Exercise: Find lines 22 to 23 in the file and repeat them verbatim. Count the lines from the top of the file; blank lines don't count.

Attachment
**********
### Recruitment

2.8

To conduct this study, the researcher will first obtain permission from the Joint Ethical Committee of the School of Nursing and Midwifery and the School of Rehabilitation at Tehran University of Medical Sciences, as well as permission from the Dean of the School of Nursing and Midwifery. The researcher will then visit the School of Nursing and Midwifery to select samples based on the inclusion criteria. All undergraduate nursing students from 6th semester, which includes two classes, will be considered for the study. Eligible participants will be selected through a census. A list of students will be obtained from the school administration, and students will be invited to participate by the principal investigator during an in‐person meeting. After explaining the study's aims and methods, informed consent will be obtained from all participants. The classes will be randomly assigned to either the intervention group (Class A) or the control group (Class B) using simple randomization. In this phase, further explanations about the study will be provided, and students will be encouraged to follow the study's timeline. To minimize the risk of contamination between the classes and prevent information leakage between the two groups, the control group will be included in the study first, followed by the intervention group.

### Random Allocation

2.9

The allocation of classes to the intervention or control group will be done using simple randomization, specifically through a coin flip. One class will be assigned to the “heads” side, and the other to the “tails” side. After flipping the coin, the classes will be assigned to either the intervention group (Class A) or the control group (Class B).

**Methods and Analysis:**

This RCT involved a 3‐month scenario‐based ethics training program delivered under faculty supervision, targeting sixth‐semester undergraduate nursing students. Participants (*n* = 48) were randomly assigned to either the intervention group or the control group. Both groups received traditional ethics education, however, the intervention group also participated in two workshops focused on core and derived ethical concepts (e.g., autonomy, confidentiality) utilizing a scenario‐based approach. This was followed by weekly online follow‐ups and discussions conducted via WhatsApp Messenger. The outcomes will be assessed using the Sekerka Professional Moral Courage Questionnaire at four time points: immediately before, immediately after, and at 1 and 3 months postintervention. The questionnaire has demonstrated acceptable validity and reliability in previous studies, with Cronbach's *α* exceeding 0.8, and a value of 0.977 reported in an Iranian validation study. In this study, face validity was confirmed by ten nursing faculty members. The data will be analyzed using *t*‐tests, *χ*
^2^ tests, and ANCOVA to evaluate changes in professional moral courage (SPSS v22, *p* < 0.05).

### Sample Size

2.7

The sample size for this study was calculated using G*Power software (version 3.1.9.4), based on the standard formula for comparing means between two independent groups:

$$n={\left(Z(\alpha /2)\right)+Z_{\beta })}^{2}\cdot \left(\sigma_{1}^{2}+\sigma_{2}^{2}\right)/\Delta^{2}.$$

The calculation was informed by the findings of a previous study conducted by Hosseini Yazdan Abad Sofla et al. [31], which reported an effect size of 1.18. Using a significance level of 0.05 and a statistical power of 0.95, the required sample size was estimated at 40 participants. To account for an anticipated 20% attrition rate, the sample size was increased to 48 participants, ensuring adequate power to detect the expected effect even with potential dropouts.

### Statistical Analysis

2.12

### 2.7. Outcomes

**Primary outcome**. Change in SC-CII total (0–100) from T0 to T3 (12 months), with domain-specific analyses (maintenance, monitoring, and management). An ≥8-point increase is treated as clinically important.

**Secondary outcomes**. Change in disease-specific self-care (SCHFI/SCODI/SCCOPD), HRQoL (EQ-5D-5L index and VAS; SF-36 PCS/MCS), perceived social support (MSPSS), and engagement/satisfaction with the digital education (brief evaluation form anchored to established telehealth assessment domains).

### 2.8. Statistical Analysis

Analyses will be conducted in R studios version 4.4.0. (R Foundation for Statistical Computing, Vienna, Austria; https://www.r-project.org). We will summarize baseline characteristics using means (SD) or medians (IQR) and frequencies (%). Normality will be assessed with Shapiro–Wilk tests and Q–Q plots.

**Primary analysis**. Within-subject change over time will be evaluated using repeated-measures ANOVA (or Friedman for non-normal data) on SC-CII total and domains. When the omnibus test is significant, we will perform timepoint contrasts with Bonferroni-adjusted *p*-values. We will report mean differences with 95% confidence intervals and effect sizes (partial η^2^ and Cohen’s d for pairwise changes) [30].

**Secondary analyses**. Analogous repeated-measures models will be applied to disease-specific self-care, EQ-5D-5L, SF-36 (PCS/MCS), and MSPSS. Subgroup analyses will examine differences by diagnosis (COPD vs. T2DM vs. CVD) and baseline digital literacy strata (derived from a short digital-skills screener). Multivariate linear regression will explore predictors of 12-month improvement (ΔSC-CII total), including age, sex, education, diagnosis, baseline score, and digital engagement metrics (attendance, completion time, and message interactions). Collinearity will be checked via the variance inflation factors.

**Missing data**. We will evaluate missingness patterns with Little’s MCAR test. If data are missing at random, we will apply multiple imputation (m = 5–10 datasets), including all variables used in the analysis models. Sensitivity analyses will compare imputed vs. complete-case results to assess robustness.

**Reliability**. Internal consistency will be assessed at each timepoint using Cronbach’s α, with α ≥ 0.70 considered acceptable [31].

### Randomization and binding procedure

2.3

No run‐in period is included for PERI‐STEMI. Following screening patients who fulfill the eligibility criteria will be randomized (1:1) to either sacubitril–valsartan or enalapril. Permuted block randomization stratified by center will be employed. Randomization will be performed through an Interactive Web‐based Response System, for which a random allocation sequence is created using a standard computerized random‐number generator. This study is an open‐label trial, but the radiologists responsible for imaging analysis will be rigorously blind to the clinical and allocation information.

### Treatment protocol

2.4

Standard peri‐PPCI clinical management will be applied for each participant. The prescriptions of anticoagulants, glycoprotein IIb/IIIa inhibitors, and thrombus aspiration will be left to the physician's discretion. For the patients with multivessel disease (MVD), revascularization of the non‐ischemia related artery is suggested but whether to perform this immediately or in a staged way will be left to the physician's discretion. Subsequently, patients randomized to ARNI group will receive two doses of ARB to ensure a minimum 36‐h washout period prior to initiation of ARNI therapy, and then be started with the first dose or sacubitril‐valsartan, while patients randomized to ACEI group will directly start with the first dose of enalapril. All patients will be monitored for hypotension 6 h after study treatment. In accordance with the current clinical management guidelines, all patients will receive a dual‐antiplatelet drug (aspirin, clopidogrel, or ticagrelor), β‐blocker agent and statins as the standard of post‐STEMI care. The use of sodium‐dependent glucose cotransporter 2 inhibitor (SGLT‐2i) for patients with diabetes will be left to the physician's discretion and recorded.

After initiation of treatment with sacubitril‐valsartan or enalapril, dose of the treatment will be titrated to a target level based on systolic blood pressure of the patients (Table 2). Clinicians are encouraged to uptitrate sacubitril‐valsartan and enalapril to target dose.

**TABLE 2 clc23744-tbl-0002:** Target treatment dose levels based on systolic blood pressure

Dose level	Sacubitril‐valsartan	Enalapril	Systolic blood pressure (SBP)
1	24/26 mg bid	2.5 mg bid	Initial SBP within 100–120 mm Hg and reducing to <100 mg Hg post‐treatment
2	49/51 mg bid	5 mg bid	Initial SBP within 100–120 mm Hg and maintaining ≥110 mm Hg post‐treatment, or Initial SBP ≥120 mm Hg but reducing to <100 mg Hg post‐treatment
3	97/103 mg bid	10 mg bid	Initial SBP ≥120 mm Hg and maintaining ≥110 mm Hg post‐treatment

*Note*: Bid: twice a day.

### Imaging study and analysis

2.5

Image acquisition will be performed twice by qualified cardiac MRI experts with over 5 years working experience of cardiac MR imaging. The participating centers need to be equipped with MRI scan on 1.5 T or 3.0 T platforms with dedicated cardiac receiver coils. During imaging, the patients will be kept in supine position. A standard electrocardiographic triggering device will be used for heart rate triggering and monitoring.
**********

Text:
**Primary analysis**. Within-subject change over time will be evaluated using repeated-measures ANOVA (or Friedman for non-normal data) on SC-CII total and domains. When the omnibus test is significant, we will perform timepoint contrasts with Bonferroni-adjusted *p*-values. We will report mean differences with 95% confidence intervals and effect sizes (partial η^2^ and Cohen’s d for pairwise changes) [30].

**Secondary analyses**. Analogous repeated-measures models will be applied to disease-specific self-care, EQ-5D-5L, SF-36 (PCS/MCS), and MSPSS. Subgroup analyses will examine differences by diagnosis (COPD vs. T2DM vs. CVD) and baseline digital literacy strata (derived from a short digital-skills screener). Multivariate linear regression will explore predictors of 12-month improvement (ΔSC-CII total), including age, sex, education, diagnosis, baseline score, and digital engagement metrics (attendance, completion time, and message interactions). Collinearity will be checked via the variance inflation factors.